Joffrey Goes Deep

Joffrey Ballet dancers in James Kudelka's "Pretty BALLET". Photo by Herbert Migdoll.

“To express your human spirit is a beautiful thing,” Ashley Wheater said in a pre-taped, pre-show video last night before the opening curtain of The Joffrey Ballet‘s fall program at the Auditorium Theatre. As artistic director of the company, he’s tasked with creating an environment for the dancers and audience to grow, learn and thrive. With Human Landscapes, he succeeded immeasurably. The three works on the program span nine decades and range from minimalist German expressionism to modern contemporary ballet and pushed the dancers and audience beyond their comfort zones with resounding success. The Chicago Philharmonic, under the direction of Joffrey Musical Director Scott Speck, added pitch perfect timbre to the contemplative tone of the evening.

As the curtain opens on Jir? Kyli?n’s Forgotten Land the dancers all face upstage looking out over a dark, but beautiful set designed by John F. Macfarlane, inspired in part by an Edvard Munch painting of women on a beach. The sound of wind, which is actually Kyli?n blowing into a microphone, alludes to turbulent times and the turmoil of loss.? Couples in muted colors (black, red, gray, biege, pink and white) ebb and flow in duets, trios and sextets to music from British composer Benjamin Britten. Each color has its own mood and tempo for movement. A beautiful trio of women end the piece on a somber note.

James Kudelka’s Pretty BALLET, orginally created for the Joffrey dancers in 2010, elicited audible wonder from the audience with its opening tableau. amidst a white fog, Miguel Angel Blanco holds Victoria Jaiani in a horizontal overhead lift as if she’s a puppet waiting to be set free. The long, white tulle skirts on the women are a nod to classical “white” ballets, and aside from a lovely pas de deux by Jaiani and Blanco (where Jaiani, again puppet-like, exits walking en pointe as if a blind or in a trance), that’s all that is pretty here. Women run and circle like demented Wilis, while men march across the stage with forceful battements and fisted hands. Kudelka (on video) said that “ballet is going through an interestingly rough time”. His take in Pretty BALLET shows that ballet doesn’t have to be pretty as long as it’s good – and this is, although the group sections weren’t as tight as in 2010 and could use some cleaning.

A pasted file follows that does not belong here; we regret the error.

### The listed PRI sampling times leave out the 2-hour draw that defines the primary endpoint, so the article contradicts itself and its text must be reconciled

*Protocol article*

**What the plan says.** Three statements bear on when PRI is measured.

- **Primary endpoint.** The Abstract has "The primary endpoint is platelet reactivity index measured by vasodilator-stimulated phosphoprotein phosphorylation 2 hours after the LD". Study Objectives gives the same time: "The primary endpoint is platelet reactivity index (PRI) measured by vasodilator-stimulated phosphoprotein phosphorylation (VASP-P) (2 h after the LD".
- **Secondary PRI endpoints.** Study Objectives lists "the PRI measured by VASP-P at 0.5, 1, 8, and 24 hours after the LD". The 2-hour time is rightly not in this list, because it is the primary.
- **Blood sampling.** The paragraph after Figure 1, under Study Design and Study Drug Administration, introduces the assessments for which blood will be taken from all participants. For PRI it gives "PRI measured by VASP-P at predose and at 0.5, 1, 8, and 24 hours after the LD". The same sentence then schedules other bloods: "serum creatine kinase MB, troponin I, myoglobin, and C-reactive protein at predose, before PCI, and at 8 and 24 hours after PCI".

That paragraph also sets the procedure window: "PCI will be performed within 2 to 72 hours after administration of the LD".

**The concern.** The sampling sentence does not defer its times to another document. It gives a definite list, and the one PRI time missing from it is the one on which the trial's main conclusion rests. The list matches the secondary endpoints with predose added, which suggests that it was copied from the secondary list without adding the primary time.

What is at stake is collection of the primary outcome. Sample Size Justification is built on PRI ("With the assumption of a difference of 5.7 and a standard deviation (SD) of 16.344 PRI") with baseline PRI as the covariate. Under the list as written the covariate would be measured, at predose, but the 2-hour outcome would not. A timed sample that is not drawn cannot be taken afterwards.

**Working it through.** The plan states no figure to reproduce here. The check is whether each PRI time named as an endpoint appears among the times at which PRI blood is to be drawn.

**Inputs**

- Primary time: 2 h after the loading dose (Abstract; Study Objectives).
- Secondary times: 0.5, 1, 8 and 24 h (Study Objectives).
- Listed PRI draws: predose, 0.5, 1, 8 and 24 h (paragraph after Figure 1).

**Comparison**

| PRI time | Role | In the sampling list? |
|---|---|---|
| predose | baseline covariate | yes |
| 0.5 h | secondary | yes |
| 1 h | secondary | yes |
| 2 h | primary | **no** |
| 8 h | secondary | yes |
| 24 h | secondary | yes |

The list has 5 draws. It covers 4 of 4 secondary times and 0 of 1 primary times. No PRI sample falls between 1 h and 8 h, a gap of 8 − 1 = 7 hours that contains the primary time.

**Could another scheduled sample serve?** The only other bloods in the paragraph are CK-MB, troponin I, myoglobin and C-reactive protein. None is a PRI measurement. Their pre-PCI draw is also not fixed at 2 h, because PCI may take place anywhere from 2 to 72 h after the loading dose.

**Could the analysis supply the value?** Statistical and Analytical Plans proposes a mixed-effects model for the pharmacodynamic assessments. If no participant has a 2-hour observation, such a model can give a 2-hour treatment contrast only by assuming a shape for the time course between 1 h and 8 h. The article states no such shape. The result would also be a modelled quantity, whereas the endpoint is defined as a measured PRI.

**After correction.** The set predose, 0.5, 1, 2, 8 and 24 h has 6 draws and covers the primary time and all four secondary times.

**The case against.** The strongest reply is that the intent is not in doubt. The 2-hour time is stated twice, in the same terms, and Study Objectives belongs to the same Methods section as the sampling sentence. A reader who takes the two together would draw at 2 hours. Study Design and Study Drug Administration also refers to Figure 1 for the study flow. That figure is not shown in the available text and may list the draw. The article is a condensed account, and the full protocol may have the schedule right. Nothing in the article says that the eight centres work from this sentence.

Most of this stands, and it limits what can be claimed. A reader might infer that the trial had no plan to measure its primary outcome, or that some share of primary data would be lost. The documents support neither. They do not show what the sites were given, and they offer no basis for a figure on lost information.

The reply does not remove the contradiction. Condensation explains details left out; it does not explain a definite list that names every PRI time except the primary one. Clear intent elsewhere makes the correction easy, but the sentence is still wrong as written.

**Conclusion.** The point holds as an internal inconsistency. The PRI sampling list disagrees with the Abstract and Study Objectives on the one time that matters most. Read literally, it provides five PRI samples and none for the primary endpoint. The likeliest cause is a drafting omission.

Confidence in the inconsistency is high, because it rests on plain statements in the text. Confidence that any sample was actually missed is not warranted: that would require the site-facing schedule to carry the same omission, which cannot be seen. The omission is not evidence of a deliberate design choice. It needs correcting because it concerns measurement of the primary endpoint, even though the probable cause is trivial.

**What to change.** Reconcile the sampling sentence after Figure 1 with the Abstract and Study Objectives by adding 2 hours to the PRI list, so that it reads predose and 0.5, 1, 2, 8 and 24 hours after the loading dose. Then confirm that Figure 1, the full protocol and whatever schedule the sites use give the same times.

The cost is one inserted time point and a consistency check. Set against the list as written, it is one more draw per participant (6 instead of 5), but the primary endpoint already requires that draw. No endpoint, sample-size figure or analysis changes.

Joffrey Ballet dancers Fabrice Calmels and Anastacia Holden in Kurt Jooss' "The Green Table". Photo by Herbert Migdoll.

The most exciting work on the program was Kurt Jooss’ 1932 anti-war ballet The Green Table: A Dance of Death in Eight Scenes. A green table surrounded by “the Gentlemen in Black”, diplomats and politicians, argue about the prospect of going to war. The answer comes as the ten “men” pull out pistols (loaded with blanks) and fire them into the air. In the following six scenes “Death” – in a stellar performance by Fabrice Calmels – is a foreboding, always present presence. He lurks in the background only to swoop onto a battlefield or village and take life, casually, violently and compassionately. The scene where he takes the life of “The Young Girl”, the wonderful Anastacia Holden, was both heart-wrenching and beautiful. Interwoven through the scenes is the Charlie Chaplin-esque character “The Profiteer”, danced brilliantly by Temur Suluashvili. The ballet ends as it began with another meeting at the table, a nod to seemingly perpetual war. Dancer Erica Lynette Edwards said it best (again, from the video), “stillness speaks volumes”. The moments of stillness, of holding a simple gesture, were the most powerful.

Joffrey Sneak Peek: The Green Table

Kurt Jooss' "The Green Table". Photo by Herbert Migdoll.

This Wednesday, The Joffrey Ballet presents its fall program at The Auditorium Theatre (through Sunday, October 28). Human Landscapes delves into the human spirit with offerings from three distinctively different choreographic voices from three different eras. James Kudelka’s Pretty BALLET was created for the Joffrey dancers in 2010, Jir? Kyli?n’s Forgotten Land in 1981 and Kurt Jooss’ anti-war ballet, The Green Table, was created? in 1932. While the first two show how ballet has grown in the contemporary realm in recent decades, the latter strips ballet down to the bare essentials.